urgent. okay, yeah i am upset that the radicalization buying more upset at the radicalization in boston. the call was coming from inside of the house. the radicalization efforts that you are talking about a broad are one thing. how do we do it here in a year and a half ago, and it was back in the grand got radicalized here and drove a school bus and led a rampage and ended up being stopped right outside. i got a call the school has been
locked down, potential terrorist attack and i thought about the irony because there is no place in america that represents the openness to diversity in the future connection to the world and of the hope for an america that lives in peace and harmony with the world beyond its borders. thousands and thousands of extraordinary immigrants and people from different backgrounds making their way up and then they represent the mirrored image of the failed assimilation encourage. how do we deal with those in the world are here. we are not out there reading bad commands to petc if they end up blowing up the boston marathon or school buses, how do we stop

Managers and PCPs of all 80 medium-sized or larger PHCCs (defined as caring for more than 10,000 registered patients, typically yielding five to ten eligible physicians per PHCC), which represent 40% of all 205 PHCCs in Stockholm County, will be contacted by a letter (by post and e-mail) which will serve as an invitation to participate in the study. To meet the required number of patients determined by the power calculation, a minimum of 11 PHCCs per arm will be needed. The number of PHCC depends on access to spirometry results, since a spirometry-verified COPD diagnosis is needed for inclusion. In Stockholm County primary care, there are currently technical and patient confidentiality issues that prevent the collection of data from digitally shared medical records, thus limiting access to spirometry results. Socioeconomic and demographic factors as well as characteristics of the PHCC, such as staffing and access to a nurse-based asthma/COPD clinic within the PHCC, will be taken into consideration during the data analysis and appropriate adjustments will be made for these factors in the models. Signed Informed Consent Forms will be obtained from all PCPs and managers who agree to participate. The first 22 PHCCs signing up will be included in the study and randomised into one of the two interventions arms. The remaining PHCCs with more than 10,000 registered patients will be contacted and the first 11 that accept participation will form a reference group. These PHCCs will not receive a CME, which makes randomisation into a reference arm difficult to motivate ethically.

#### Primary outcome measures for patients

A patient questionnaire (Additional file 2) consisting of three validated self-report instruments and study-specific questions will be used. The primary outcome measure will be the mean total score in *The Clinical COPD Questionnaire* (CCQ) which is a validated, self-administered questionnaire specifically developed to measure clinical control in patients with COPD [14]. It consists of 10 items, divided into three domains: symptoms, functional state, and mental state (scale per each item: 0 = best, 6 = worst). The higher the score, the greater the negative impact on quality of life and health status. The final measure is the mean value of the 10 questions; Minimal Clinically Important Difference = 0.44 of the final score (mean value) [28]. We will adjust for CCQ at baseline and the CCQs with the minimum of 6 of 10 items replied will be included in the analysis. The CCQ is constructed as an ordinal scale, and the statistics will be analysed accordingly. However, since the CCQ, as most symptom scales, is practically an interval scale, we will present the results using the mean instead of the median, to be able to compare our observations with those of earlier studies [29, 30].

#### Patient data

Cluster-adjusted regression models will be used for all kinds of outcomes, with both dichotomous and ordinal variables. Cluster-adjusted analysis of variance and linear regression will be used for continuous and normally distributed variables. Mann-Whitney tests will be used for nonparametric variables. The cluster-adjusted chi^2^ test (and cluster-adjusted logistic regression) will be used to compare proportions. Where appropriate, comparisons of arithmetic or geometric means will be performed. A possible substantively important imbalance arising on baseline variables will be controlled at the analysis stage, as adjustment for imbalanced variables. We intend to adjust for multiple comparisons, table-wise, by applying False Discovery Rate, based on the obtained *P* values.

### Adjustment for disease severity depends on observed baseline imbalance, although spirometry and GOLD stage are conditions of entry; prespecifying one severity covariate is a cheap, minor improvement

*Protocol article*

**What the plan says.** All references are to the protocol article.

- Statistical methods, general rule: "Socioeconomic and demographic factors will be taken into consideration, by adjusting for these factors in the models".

that way as a foreign-policy problem if we are doing what you're saying why wouldn't we want to do it here first? >> i'm glad you brought up what is happening domestically because it is important. we are sitting here on sacred ground. when 9/11 happened, there were 90 countries that were affected here in this space and we tend to think of 9/11 as something that happened to us but it happened to the world, and it happened to every religion in the world from every race in the world we didn't have one kind of person that was attacked. the kind of way in which we look at this ideology has to be a